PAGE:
The Aging Services Network: Serving a Vulnerable and Growing Elderly Population in Tough Economic Times

Source: Carol V. O’Shaughnessy, National Health Policy Forum, Background Paper no. 83, December 13, 2011

Anticipating consideration of proposals to reauthorize the Older Americans Act during the 112th Congress, this publication updates a background paper published by the Forum in 2008.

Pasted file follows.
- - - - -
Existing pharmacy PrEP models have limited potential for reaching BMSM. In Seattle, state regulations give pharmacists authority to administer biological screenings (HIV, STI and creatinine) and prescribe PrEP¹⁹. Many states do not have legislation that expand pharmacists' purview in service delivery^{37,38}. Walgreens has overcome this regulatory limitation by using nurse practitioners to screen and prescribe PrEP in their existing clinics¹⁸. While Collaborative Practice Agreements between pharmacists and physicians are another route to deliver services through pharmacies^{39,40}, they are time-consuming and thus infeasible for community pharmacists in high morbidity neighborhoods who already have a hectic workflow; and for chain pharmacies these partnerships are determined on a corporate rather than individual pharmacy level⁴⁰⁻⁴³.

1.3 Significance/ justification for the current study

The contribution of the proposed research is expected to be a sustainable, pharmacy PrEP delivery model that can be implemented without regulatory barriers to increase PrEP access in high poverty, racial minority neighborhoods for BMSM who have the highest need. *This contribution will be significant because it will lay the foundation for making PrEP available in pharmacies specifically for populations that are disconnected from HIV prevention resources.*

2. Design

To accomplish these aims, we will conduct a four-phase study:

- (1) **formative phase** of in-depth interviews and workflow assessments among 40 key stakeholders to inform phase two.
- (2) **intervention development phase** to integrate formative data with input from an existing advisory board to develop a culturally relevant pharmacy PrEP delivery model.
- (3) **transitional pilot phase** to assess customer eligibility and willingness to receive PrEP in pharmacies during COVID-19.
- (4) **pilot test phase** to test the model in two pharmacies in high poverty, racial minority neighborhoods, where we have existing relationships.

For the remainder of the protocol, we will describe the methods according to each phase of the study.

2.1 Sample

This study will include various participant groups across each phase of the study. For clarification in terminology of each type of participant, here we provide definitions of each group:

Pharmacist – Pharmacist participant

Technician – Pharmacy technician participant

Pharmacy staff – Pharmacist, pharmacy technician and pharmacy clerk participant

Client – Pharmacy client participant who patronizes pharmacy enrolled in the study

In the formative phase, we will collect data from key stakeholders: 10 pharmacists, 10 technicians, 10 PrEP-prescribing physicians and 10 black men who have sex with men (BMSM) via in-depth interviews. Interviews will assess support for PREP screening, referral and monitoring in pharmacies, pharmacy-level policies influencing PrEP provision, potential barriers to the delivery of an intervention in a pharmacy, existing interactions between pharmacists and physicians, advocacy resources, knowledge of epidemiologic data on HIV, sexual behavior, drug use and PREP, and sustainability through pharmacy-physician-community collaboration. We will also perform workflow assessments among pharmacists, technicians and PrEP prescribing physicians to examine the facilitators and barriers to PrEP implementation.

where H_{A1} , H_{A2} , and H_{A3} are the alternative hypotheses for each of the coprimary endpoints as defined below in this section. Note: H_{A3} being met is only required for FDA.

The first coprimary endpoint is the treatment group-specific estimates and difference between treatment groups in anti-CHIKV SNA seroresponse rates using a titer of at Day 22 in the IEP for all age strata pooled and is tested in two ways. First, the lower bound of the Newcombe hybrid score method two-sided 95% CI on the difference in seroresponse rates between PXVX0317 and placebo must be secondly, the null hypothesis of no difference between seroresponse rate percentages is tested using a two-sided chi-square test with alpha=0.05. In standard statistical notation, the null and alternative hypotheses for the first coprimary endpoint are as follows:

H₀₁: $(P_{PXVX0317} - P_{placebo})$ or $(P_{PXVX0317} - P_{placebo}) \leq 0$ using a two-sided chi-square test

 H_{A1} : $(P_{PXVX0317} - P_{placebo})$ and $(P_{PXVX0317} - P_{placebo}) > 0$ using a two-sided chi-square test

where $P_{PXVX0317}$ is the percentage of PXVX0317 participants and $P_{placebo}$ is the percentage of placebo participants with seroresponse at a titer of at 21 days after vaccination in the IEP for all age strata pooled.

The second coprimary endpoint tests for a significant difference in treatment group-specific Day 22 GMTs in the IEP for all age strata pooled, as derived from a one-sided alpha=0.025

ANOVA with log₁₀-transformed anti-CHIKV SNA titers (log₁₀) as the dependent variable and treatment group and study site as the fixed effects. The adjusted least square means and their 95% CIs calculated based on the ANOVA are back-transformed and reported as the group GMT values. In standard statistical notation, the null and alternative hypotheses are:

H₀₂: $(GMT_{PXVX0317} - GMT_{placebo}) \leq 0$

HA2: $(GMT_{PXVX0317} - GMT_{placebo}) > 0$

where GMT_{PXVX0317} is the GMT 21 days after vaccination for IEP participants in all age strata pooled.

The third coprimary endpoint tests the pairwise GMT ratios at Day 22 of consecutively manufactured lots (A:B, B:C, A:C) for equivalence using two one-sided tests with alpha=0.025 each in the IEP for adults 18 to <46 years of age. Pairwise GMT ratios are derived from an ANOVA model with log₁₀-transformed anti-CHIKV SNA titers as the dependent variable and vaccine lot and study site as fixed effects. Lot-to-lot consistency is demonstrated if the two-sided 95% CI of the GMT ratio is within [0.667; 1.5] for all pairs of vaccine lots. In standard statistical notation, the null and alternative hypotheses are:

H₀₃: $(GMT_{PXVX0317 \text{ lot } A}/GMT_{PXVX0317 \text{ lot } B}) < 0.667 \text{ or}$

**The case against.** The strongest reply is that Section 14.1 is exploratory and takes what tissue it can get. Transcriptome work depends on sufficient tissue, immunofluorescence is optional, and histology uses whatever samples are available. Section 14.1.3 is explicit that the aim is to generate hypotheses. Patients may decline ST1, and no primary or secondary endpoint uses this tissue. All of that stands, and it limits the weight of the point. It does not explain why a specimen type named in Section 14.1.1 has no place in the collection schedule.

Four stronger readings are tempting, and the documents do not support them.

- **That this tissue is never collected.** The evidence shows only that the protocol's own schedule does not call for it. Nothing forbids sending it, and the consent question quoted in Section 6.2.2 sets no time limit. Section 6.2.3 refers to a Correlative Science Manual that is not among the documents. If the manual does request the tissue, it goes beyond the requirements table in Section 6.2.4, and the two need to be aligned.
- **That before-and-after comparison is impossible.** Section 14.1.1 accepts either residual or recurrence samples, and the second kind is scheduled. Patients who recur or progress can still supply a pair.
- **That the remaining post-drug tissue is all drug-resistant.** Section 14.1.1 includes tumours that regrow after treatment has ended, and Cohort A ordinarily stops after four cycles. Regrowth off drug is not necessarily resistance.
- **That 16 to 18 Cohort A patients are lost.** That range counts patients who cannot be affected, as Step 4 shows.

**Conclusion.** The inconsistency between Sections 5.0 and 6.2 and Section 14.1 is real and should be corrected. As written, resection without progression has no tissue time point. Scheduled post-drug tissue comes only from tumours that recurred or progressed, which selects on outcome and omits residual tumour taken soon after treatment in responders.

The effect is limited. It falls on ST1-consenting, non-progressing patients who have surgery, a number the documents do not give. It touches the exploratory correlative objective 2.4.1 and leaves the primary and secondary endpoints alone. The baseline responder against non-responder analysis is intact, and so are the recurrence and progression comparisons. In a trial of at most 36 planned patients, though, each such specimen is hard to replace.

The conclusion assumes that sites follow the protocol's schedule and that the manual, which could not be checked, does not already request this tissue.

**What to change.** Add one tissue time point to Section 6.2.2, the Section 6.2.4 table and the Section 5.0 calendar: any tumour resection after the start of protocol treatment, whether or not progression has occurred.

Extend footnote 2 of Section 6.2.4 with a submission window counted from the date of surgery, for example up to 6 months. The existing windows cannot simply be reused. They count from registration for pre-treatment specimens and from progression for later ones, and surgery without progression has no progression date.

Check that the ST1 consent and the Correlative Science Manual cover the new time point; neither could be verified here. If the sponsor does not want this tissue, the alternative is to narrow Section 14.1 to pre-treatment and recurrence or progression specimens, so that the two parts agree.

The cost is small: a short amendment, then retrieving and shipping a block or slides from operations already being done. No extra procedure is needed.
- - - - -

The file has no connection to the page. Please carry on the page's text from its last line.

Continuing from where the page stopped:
OVERVIEW — In 1965, Congress enacted the Older Americans Act, establishing a federal agency and state agencies to address the social services needs of the aging population. The mission of the Older Americans Act is broad: to help older people maintain maximum independence in their homes and communities and to promote a continuum of care for the vulnerable elderly. In successive amendments, the Act created area agencies on aging and a host of social support programs. The “aging services network,” broadly described, refers to the agencies, programs, and activities that are sponsored by the Older Americans Act. The Act’s funding for services is supplemented by other federal funds, such as Medicaid, as well as state and local funds. As the number of older people increases with the aging of the baby boom population, the need for a wide spectrum of services is expected to place pressure on the aging services network. Research has shown that the Act’s programs serve vulnerable older people, yet many more are likely to need, but not receive, certain services important to help them to live in their own homes. Whether the aging services network will be able to sustain its current capacity and fully realize its potential will depend on its ability to attract and retain additional resources. Its challenges have been heightened by the continuing budget constraints faced by state and local governments during stressed economic times.

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